It’s not only quite possible but also quite common for what initially appears to be a well-written sentence to turn out to fail to express what the writer intended. Readers may be able to understand that intent, and may not even notice the error, but confusion is likely. Here are three sentences that don’t quite say what the writer thinks they say, followed by discussions and revisions.
1. Jones teamed up with another future Hall of Famer named John Smith.
This sentence literally states that Jones’s name is actually John Smith; “another future Hall of Famer named John Smith” implies that the previously mentioned person shares that name. To eliminate this distraction, simply replace name with a comma: “Jones teamed up with another future Hall of Famer, John Smith. (Alternatively, change another to fellow and delete named: “Jones teamed up with fellow future Hall of Famer John Smith.”)
2. Gillian Anderson was offered half of David Duchovny’s salary for the return of The X-Files.
Here, the take-away is that half of David Duchovny’s salary was taken away and offered to Gillian Anderson—obviously not the intended meaning, which is that Duchovny was paid twice as much as Anderson to return to the television series. The fact that Duchovny’s salary is mentioned only for comparative purposes should be emphasized: “Gillian Anderson was offered half of what David Duchovny was paid to return to The X-Files.” (Alternatively, write “Gillian Anderson was offered half as much as David Duchovny was paid to return to The X-Files.”)
Note, too, the rewording in each case of the end of the sentence, which originally was written as if to suggest that she gave the series back in exchange for taking half of Duchovny’s salary, rather than that in exchange for reprising her role in a new edition of the series, she is earning half of what her male co-star is being paid.
3. I managed to pinpoint the location of his first housing development, but finding the first house he built was about as easy as locating men who worked on his construction crews.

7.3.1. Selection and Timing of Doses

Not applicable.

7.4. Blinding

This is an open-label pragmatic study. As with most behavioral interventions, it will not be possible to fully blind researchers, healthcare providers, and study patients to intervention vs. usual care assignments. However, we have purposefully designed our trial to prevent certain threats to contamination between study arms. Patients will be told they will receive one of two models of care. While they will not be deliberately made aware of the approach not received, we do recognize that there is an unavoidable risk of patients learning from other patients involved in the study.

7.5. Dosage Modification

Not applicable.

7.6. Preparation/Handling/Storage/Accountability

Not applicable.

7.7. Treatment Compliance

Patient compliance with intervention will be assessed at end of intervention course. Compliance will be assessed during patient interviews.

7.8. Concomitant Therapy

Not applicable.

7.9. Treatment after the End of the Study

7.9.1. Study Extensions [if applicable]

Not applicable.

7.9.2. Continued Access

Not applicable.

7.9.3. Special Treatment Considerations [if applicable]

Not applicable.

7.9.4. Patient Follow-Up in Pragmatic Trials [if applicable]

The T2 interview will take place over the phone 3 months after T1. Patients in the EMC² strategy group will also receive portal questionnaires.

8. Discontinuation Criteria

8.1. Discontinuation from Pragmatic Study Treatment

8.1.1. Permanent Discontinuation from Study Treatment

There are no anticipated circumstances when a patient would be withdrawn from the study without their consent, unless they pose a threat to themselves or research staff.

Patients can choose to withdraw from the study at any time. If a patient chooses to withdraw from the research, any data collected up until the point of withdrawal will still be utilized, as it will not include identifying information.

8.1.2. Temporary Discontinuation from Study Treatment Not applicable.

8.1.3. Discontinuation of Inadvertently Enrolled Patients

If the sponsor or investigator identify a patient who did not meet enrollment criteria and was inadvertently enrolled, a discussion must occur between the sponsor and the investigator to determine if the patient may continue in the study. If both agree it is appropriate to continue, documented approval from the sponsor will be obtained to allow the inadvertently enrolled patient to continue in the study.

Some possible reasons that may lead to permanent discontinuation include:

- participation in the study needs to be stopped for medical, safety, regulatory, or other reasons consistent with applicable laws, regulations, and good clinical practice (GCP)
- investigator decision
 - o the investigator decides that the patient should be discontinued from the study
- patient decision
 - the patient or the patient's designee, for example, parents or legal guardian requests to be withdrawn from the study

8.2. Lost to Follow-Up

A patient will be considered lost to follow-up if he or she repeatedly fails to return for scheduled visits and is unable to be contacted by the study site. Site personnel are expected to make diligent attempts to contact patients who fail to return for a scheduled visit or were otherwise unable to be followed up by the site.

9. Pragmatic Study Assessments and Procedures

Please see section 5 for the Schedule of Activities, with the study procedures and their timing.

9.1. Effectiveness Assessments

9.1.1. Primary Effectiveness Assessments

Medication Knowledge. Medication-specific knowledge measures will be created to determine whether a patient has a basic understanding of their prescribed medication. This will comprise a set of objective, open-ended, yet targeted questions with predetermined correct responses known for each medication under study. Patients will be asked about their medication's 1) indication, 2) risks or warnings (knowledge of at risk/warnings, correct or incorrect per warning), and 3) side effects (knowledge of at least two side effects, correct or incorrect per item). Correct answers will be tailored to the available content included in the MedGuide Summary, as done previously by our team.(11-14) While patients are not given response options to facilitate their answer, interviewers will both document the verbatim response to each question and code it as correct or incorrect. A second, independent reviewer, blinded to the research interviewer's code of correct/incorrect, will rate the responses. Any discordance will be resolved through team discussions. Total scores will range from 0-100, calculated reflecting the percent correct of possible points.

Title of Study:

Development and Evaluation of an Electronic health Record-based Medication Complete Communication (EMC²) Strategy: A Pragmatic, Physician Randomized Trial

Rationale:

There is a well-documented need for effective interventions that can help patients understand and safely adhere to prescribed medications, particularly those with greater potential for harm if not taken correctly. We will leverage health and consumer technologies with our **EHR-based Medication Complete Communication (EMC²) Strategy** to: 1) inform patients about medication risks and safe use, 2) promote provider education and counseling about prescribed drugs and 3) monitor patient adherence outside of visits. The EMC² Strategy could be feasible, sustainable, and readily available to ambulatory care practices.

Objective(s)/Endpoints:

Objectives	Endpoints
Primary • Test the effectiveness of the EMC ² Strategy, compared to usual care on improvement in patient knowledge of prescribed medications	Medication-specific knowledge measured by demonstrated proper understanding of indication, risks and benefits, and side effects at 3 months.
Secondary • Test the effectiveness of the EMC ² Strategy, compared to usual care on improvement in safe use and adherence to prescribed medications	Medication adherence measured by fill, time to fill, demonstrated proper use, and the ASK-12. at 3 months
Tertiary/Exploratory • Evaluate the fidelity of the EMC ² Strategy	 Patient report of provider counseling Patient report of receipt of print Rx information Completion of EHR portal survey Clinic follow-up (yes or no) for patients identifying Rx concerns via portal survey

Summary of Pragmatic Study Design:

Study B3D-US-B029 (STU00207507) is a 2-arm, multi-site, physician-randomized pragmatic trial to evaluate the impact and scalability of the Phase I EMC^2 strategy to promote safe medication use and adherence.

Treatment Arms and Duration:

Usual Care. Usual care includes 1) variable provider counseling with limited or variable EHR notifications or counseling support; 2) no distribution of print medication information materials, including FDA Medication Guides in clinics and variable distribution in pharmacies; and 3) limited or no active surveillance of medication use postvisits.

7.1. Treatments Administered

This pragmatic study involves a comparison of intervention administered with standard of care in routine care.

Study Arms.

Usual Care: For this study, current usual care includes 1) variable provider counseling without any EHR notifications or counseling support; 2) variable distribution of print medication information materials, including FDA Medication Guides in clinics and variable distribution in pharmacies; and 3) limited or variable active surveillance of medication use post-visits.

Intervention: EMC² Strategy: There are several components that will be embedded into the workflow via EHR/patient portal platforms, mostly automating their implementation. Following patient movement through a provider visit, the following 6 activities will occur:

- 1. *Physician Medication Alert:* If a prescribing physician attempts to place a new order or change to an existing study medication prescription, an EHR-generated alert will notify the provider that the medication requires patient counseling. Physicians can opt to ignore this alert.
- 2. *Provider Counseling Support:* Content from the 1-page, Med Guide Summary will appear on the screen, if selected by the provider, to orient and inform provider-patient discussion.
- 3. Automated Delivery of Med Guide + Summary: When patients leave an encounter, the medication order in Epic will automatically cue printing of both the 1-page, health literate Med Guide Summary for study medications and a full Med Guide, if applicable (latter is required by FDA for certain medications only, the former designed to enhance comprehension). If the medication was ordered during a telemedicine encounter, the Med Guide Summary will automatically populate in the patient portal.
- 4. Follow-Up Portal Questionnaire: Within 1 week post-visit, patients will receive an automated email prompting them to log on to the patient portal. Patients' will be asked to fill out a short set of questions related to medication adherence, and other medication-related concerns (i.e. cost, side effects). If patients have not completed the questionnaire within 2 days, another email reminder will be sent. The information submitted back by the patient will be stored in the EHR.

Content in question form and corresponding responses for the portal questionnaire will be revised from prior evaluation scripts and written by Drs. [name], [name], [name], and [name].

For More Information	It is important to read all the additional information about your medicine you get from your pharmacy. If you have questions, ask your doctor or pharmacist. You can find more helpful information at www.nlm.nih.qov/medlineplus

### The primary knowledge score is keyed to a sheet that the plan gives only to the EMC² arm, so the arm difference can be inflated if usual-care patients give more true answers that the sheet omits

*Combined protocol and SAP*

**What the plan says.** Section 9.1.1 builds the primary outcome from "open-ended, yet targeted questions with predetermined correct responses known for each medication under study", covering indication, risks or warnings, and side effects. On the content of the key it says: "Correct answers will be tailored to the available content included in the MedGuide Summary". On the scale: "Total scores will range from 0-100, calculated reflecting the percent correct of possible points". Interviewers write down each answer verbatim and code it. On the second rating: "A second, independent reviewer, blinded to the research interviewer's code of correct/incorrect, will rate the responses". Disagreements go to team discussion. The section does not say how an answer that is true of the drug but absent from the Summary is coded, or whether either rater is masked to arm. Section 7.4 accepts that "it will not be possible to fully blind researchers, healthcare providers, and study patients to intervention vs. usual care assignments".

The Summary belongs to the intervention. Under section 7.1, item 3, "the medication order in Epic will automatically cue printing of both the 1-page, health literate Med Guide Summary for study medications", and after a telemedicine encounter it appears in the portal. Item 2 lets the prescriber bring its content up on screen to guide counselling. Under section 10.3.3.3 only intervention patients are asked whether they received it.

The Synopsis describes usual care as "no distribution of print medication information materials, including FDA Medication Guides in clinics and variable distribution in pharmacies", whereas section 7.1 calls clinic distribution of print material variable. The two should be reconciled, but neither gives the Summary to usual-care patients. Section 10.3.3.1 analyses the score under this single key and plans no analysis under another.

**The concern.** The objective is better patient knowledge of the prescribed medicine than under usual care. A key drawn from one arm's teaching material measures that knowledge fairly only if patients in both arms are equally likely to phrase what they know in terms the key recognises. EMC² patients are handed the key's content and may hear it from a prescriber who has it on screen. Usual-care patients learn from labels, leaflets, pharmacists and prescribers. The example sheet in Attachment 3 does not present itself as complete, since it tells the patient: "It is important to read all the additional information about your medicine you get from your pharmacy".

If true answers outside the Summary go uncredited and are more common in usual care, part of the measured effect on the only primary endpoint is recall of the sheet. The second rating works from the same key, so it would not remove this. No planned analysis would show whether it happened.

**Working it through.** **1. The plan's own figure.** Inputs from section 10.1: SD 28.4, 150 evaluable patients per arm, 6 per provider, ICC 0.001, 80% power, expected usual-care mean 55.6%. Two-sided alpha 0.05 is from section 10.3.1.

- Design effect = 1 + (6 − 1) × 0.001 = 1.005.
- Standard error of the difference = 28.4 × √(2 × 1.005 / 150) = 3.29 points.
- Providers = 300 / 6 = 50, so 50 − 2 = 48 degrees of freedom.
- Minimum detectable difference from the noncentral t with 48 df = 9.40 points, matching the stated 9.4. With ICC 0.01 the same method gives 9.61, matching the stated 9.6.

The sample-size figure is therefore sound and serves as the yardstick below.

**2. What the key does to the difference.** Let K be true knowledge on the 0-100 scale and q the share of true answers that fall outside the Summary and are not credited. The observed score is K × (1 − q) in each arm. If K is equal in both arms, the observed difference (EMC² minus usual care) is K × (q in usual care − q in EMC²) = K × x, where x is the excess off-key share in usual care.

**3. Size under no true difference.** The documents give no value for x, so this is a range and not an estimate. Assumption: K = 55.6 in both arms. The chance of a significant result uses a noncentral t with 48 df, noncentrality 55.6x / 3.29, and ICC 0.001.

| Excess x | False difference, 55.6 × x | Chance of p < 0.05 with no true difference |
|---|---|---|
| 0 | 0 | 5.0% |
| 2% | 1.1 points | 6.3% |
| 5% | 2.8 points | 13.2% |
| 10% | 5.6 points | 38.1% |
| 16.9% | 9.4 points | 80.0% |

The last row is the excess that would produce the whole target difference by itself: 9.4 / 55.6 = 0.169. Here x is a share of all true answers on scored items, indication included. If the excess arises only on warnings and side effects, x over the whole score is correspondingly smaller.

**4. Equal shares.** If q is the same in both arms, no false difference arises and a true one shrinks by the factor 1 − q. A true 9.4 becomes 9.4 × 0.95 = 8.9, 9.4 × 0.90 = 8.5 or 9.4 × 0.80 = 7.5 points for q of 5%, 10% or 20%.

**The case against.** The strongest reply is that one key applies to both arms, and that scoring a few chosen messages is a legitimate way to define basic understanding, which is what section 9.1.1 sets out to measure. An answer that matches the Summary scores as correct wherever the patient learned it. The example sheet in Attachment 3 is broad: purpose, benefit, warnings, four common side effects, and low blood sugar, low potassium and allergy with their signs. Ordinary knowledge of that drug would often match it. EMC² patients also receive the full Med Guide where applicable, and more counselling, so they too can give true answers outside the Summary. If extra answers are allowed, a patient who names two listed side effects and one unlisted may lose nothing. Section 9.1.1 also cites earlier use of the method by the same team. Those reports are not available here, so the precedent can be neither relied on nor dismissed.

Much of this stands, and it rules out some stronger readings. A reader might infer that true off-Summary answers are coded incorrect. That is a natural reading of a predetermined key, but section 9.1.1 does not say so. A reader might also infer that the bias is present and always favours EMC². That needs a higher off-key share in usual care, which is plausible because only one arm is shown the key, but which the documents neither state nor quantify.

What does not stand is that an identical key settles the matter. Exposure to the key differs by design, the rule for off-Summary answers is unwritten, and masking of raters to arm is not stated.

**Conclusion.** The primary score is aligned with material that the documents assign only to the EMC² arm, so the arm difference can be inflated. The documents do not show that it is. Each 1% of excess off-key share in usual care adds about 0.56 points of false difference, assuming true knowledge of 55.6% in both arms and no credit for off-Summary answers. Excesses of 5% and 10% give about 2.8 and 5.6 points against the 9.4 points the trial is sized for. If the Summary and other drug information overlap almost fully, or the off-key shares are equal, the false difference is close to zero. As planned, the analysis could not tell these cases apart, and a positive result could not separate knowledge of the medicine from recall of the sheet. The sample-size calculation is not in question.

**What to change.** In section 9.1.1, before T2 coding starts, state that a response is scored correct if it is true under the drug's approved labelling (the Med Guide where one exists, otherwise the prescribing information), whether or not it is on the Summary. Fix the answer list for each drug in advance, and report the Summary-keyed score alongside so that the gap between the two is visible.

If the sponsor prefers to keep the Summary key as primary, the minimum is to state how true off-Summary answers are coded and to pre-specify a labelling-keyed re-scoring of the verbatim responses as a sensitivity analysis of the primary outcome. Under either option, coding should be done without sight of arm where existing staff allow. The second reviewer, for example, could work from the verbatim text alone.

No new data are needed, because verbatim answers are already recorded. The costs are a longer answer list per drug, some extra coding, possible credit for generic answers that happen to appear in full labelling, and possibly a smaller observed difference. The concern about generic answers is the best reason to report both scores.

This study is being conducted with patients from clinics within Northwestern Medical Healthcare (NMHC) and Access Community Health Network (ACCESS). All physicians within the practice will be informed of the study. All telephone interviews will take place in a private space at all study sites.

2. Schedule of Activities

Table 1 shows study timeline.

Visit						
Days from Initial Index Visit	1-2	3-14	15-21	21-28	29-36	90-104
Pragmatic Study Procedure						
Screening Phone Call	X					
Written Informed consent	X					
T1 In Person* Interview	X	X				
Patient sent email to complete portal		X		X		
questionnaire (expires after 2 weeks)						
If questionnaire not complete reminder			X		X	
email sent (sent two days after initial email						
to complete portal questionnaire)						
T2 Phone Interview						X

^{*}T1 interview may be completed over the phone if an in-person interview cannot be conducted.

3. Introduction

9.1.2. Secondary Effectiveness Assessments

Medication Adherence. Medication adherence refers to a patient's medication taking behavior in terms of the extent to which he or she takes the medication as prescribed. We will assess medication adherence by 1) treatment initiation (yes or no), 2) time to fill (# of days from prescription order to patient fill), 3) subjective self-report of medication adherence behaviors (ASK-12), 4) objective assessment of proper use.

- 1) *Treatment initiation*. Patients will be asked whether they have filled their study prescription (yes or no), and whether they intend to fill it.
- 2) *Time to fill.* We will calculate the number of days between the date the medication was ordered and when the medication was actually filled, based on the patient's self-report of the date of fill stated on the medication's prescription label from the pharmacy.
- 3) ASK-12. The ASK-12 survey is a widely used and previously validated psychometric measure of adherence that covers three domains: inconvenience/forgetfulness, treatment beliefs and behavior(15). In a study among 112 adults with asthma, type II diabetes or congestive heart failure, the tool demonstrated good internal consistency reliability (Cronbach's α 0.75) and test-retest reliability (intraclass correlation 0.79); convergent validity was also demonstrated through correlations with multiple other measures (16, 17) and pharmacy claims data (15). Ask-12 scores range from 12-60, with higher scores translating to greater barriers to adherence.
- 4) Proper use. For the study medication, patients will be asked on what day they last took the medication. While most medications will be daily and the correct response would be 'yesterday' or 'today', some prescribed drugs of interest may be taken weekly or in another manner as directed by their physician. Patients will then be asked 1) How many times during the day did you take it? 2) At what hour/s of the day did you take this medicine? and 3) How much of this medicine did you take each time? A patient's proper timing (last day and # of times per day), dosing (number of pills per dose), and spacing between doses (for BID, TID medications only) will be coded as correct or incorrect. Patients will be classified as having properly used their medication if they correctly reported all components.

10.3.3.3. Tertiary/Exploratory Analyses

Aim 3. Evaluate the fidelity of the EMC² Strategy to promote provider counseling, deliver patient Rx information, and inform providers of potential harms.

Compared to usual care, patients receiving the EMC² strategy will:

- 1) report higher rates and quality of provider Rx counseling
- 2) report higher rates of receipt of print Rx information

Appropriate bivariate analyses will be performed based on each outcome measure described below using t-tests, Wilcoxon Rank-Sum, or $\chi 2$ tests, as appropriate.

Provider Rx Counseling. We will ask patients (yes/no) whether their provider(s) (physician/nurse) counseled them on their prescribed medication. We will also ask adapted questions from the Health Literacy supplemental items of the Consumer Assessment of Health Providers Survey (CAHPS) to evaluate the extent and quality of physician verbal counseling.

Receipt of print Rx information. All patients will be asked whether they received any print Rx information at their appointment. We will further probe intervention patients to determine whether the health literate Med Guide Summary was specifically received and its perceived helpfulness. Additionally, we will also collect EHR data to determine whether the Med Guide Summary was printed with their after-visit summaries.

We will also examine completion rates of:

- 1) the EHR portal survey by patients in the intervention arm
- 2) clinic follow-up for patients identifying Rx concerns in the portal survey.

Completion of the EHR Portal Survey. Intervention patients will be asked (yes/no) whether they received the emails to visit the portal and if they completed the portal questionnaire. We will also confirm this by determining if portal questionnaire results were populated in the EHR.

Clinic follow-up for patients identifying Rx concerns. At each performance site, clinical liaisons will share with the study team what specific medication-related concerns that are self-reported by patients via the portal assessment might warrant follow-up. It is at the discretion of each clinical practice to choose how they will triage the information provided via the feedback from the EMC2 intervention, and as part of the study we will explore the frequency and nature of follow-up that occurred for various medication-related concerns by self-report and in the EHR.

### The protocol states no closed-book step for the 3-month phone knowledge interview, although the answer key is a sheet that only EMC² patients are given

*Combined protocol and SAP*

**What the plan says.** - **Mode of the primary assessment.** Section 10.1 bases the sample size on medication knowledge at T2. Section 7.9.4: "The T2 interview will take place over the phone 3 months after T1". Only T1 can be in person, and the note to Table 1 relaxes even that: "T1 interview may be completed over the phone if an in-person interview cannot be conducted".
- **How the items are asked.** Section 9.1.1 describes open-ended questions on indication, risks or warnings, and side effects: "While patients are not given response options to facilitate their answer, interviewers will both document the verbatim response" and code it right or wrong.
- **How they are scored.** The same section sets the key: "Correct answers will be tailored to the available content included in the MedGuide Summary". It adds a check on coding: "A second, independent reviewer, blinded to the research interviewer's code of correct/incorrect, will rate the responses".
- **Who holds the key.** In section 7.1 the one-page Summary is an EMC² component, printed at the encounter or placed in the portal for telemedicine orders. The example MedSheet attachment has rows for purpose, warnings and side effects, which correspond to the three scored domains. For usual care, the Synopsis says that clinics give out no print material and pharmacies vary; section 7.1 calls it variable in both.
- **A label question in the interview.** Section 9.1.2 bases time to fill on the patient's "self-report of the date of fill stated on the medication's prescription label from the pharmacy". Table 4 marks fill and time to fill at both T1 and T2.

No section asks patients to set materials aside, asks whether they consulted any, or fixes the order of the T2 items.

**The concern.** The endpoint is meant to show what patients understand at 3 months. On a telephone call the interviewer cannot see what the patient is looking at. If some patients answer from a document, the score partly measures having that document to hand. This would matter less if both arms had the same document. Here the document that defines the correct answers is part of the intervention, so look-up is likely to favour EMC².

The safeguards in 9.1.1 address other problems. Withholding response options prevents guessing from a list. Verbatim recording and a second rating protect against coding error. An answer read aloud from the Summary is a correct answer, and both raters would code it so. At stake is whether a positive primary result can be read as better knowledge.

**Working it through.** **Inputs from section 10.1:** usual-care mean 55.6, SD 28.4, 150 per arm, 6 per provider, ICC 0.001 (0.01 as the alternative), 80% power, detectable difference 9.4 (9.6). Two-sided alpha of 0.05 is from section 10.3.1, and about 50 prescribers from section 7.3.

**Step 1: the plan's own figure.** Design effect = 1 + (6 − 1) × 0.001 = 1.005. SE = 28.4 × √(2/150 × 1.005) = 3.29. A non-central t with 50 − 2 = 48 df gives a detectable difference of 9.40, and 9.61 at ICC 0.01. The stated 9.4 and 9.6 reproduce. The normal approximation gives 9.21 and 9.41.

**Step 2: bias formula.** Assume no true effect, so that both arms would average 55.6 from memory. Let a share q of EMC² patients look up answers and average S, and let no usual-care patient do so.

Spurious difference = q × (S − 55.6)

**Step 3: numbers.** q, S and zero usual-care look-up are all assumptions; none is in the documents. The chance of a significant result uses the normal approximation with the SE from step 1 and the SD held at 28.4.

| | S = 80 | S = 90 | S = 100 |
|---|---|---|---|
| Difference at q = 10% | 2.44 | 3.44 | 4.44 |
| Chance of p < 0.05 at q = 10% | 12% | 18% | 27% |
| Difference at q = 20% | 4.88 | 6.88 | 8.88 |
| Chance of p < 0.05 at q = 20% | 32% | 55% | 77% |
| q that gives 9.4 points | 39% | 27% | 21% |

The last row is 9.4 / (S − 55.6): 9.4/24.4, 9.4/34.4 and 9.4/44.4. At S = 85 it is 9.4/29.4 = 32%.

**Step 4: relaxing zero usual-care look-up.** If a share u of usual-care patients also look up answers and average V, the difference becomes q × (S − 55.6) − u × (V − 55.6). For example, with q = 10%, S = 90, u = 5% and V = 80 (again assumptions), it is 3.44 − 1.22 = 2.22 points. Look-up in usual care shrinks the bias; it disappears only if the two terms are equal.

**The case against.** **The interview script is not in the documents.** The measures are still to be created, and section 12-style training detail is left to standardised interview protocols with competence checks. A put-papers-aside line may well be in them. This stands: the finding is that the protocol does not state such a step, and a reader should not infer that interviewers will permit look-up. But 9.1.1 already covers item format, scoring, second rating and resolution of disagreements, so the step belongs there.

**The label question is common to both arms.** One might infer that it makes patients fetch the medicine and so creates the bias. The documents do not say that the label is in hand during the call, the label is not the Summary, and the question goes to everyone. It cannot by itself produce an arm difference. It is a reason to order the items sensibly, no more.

To compare one difficult task (finding the first house a housing developer built) with another (tracking down his contractors) by writing that one was as easy as the other could confuse readers. (As it is, only the counterpoint conjunction but provides a clue that the second and third objectives were a challenge to achieve.). For clarity, replace “as easy as” with “as difficult as”: “I managed to pinpoint the location of his first housing development, but finding the first house he built was about as difficult as locating men who worked on his construction crews.”
5 thoughts on “3 Cases of Sentence-Composition Confusion”
“Jones teamed up with another future Hall of Famer named John Smith”
The comma is okay, but I can’t see how the sentence above can possibly be misunderstood.
@John, That particular example would likely fly under most people’s radars, but that doesn’t make it correct.
Not every example has us eating grandma or shooting and leaving.
A stronger example might be if instead of “Jones,” the sentence happened to start with someone named “John Jones” or “Phil Smith.” Then the incorrect composition might easily lead to confusion, with people wondering if one of the names was written incorrectly.
The second sentence out of context (I didn’t know who either was) sounds like extortion.
The third could be kept the way it is if you add “I managed to pinpoint the location of his first housing development,” [sarcastically adding,] “but finding the first house he built was about as easy as locating men who worked on his construction crews.”
Re. #1: I wondered how many future HOF-ers are named John Smith. Must be at least two, right?
Re 3: About as easy/difficult as.
I would interpret the improvement, ‘about as difficult as’, as meaning it was actially quite easy, and for the same reason, ‘about as easy as’ indicates it was difficult.
The comparison ‘about as____as’ is mildly sarcastic. It doesn’t contradict its true intent; it intensifies it by making a comparision between the task at hand and something else of a similar (or exaggerated) difficulty level: o’Just quit smoking? That’s about as easy as climbing Mount Everest’.
Of course, in the example given the comparison is between two things known to the reader omly through the author so the whole sentence really needed to be entirely reworded.